for only 165 yards, well below his
normal mark. Darren Wilson
meanwhile, made six catches for
129 yards and a touchdown. The
one player who did not seem to
mind the weather, was UBC running back Chris Ciezki. From the
opening snap, Ciezki was all over
the field. Once all was said and
done, he'd carried the ball 30
times for 328 yards, scoring an
unprecedented five touchdowns.
Ciezki broke several UBC records,
most notably the record for most
touchdowns in a regular season.
The record was previously held by
Akbal Singh, who scored 14 in
1998. Ciezki got his 15th
Wednesday evening, securing his
place in the UBC record books. His
five touchdowns in a single game
is also a first by a UBC player, and
it ties the Canada West record for
2b  mmm
Visit our booth Northwest
at Health Careers Interaction 2006        T<^rrit0rieS
on Octpber28&29 at the Renaissance
Vancouver Hotel Harbourside.
Meet Mi mi Gionct-Smith, Community Health Nurse from the
Sahtu Health and Social Services and other delegates ready
to answer your questions regarding your future in
the Northwest Territories.
Bring your resume,
bring a friend.
Marshall    8/21      142
most touchdowns in a game.
Ciezki was modest about his
stellar accomplishments following the game. "I'm just overwhelmed...everyone did their
assignments today, and I guess I
get the rewards for everyone's
hard work."
As UBC approaches the playoffs, every game becomes more
important. Wednesday's win, triumphant though it may have
been, is only half the battle. UBC
heads into Calgary on Sunday,
and a win there would secure a
berth in the playoffs for the
Thunderbirds. As head coach Ted
Goveia put it, "We're getting
ready for a playoff game...tonight
was the start of our playoff run."
Although UBC will be entering
Calgary with only three nights off
between the two games, the team
must feel confident after a
performance like Wednesday's.
Following Sunday's tilt with the
Dinos, UBC hosts the undefeated
University of Manitoba Bisons in
their regular-season finale on
Friday, October 27. @
Chris        30       328
LG   |
Tremblayj    1 1     1    65
Darren        f.      1   ioo
Wilson        6      |   Yl^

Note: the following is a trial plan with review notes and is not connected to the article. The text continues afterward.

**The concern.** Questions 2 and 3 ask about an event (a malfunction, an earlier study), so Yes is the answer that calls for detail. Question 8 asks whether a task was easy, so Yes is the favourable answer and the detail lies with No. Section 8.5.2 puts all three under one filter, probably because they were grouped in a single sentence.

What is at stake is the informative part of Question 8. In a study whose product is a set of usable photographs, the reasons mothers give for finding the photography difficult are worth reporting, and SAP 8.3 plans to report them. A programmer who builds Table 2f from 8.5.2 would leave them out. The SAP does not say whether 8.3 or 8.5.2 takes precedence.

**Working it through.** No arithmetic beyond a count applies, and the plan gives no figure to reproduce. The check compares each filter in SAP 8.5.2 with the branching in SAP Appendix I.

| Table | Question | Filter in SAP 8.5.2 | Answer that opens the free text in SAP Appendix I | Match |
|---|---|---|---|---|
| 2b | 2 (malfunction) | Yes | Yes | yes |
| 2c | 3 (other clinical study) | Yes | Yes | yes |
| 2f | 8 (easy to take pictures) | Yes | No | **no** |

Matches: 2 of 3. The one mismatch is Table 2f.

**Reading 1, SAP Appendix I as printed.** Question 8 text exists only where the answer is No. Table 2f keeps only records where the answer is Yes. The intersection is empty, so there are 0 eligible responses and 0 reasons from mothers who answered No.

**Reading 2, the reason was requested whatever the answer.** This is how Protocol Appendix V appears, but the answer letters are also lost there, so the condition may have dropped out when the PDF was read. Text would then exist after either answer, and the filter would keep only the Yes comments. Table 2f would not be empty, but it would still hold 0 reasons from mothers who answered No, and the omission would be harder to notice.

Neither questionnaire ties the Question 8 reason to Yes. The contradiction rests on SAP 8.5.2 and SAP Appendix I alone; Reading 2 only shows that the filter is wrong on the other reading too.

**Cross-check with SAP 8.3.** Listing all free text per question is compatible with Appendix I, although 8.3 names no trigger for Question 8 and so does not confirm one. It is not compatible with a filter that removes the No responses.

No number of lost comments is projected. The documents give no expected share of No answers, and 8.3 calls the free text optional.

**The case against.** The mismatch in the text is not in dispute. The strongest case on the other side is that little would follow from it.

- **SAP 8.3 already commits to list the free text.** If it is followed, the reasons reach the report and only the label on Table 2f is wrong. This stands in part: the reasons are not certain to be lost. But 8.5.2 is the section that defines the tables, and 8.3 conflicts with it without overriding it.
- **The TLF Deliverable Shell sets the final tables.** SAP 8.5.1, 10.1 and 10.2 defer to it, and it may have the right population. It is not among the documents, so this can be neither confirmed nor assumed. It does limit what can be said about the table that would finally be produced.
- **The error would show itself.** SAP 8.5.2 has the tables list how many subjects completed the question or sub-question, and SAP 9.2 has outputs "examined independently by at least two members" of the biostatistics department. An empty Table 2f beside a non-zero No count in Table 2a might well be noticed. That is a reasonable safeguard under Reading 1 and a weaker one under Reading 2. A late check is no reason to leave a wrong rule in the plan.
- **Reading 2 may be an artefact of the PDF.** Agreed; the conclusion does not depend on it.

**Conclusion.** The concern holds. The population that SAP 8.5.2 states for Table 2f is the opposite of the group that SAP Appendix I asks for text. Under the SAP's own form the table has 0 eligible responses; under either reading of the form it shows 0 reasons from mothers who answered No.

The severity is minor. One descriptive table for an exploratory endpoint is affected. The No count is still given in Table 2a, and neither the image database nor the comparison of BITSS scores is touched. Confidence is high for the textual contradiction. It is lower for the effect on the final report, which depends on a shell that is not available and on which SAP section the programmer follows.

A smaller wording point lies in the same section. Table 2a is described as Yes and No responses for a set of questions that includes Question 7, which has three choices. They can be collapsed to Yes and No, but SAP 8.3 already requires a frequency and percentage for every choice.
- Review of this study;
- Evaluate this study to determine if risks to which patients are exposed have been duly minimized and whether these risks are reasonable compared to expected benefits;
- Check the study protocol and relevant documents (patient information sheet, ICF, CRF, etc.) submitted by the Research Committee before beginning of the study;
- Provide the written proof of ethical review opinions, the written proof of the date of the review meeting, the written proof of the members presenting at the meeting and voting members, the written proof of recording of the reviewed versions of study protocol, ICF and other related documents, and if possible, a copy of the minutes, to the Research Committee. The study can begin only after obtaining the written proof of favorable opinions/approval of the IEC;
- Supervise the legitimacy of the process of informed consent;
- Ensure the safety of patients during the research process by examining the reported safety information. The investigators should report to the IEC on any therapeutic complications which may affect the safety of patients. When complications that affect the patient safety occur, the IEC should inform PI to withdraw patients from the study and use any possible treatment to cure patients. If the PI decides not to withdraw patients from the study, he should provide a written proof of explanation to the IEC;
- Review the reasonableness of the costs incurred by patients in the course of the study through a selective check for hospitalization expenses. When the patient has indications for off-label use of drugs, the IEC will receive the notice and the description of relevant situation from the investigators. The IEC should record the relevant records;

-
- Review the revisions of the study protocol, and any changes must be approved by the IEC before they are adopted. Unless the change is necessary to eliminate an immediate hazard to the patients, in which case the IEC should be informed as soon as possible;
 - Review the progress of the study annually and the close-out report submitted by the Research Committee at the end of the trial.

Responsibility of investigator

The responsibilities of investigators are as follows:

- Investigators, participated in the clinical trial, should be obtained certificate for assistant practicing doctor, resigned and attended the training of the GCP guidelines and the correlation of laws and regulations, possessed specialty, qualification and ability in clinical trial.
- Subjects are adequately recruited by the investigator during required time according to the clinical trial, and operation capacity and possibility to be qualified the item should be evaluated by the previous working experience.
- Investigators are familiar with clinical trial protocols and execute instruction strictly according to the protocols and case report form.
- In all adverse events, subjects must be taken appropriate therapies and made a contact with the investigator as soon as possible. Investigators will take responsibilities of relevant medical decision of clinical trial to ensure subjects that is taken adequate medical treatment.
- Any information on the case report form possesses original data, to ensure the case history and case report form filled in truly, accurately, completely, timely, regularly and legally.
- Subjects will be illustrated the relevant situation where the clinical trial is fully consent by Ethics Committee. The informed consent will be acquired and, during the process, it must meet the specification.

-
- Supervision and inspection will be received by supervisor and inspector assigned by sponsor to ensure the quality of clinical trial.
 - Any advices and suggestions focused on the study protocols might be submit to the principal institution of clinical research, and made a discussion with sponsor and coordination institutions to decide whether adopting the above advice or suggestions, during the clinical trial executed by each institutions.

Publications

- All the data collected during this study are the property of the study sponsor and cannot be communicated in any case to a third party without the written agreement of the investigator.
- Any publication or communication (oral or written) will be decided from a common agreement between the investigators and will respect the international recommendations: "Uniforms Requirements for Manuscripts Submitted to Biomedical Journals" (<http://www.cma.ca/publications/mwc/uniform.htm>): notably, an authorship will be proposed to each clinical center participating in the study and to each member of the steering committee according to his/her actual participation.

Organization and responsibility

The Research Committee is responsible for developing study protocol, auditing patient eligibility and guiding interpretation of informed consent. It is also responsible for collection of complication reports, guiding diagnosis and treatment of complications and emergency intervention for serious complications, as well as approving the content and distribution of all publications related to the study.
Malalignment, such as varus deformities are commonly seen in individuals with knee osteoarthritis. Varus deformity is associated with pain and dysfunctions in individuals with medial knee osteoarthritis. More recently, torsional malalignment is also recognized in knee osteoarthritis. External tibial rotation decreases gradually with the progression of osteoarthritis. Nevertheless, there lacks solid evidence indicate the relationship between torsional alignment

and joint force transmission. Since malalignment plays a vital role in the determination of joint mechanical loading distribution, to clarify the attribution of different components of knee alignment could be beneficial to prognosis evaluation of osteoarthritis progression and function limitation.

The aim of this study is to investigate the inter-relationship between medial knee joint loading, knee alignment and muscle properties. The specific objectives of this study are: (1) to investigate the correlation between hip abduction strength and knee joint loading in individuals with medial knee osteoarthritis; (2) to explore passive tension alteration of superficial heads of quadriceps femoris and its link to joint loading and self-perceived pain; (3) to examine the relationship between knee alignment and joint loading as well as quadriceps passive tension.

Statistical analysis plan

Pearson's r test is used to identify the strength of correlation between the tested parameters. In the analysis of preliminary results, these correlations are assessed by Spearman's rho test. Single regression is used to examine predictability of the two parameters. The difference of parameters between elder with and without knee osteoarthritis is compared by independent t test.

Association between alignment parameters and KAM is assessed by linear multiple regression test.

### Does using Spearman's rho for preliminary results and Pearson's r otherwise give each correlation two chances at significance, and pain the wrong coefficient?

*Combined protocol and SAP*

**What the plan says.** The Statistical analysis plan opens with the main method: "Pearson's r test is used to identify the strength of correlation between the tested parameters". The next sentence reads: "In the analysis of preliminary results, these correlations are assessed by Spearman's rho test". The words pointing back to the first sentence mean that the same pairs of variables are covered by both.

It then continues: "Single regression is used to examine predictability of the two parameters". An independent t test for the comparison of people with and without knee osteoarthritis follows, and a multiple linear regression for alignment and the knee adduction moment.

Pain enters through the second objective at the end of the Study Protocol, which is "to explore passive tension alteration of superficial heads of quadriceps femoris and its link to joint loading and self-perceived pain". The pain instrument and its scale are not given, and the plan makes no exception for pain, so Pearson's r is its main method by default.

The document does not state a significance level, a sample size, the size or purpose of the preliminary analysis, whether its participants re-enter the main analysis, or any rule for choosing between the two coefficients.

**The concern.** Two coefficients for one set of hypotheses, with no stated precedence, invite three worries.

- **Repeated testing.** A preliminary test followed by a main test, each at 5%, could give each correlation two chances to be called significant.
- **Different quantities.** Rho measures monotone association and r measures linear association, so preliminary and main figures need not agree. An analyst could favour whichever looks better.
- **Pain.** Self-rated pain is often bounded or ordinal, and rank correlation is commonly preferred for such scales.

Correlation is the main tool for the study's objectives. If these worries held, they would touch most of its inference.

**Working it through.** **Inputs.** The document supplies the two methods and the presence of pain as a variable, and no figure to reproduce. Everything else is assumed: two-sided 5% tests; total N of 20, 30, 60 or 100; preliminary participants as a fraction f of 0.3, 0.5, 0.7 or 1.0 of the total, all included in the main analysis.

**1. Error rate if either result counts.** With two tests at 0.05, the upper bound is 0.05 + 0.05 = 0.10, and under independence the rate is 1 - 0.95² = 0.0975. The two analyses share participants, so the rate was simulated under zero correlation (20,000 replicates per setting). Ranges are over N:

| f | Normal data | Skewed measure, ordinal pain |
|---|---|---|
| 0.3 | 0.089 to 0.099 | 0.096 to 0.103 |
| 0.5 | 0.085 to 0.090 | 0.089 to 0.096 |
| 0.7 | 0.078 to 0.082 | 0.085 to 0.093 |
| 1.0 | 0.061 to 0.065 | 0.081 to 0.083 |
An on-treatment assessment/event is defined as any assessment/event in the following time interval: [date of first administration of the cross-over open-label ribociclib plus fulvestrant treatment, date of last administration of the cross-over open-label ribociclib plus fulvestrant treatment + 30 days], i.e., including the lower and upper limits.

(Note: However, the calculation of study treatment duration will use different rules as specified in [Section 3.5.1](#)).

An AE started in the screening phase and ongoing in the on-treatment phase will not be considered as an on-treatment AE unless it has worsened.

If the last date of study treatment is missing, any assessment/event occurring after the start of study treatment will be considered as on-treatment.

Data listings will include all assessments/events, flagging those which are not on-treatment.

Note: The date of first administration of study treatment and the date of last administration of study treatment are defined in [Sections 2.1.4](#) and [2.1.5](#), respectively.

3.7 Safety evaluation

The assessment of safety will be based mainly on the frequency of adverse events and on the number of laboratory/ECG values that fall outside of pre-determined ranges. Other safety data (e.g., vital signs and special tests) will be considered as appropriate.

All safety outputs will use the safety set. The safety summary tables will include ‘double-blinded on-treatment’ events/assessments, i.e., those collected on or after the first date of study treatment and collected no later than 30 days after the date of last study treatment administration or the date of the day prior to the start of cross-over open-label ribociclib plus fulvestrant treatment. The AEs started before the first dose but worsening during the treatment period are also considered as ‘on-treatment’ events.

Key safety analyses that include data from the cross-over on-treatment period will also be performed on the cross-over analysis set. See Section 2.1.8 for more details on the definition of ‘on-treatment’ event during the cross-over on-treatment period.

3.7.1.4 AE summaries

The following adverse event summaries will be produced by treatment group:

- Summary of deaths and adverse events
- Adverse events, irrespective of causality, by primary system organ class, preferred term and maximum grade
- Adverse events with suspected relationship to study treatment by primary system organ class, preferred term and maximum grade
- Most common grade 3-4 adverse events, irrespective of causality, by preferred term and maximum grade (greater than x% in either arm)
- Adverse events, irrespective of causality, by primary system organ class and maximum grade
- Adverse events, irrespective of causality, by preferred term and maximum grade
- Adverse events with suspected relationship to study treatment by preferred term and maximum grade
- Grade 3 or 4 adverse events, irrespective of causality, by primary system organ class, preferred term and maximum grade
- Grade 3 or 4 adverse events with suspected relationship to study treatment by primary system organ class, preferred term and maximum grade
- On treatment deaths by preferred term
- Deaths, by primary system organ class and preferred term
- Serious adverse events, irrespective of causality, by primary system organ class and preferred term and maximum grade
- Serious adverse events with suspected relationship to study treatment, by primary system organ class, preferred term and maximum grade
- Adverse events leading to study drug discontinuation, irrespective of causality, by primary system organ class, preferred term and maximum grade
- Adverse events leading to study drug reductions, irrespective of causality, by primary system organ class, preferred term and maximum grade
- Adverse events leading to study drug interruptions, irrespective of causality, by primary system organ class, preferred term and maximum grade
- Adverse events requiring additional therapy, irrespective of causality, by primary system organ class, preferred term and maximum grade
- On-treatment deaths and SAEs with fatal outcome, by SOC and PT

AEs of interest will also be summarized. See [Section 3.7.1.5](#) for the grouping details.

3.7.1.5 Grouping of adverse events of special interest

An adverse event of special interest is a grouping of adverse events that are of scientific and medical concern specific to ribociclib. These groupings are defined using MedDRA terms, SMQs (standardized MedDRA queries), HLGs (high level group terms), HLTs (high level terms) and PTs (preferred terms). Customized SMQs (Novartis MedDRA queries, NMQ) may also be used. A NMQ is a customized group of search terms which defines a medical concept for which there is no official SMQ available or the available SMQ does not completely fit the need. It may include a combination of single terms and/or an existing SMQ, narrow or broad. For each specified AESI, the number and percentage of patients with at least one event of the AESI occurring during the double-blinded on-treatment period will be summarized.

Chris           .          ini;
Passaglia      4      |    ■ "=>
Canada West Standings:   W
Simon Fraser
1946 - 2007
Death Of A President
In Theatres October 27
Note: We did not make the ad in the above box
our own corrections since 1918
»i fe» slirts?
604 7331402
2/54 UJ Broadway
email: kitst-shirtexpress 12
Friday, 20 October, 2006   THE UBYSSEY
Introducing Our New Special
Are vm tfa
Innovator ?
The Challenge: Tell us how
today's teens will influence the
financial services industry of
tomorrow! RBC® will bring the
five-most innovative teams to
Toronto to present their ideas to
our top executives. All five
teams will receive a cash prize!
For full details, visit www.nextgreatinnovator.com
FIRST     IFOR       YOU
® Registered trademarks of Royal Bank of Canada. RBC and Royal Bank are registered
trademarks oF Royal Bank of Canada.
Videoconferencing more doctors
Other Canadian
medical schools looking
to UBC for inspiration
by Victor Liang
UBC's videoconferencing program
is helping solve nation-wide doctor
In response to the government's call for more doctors,
UBC's medical school expanded in
2004, to create the Distributed MD
Undergraduate Program in collaboration with UNBC and UVic. The
program uses videoconferencing
to accommodate increased numbers of students and distribute
learning into rural and under-
served areas.
"I love it. With this method we
could expand our school without
having to spend lots of our
resources and expenses of having
to send instructors to the various
locations," said Majid Doroudi,
UBC medicine professor.
UBC's use of videoconferencing
for the distributed MD program
has become a model for other academic institutions, nationally and
The University of Toronto (UT)
has created a new site in Mississauga
where students will be lectured via
"There's a move to distributed
medical education of which UBC is
one of the best examples," said Jay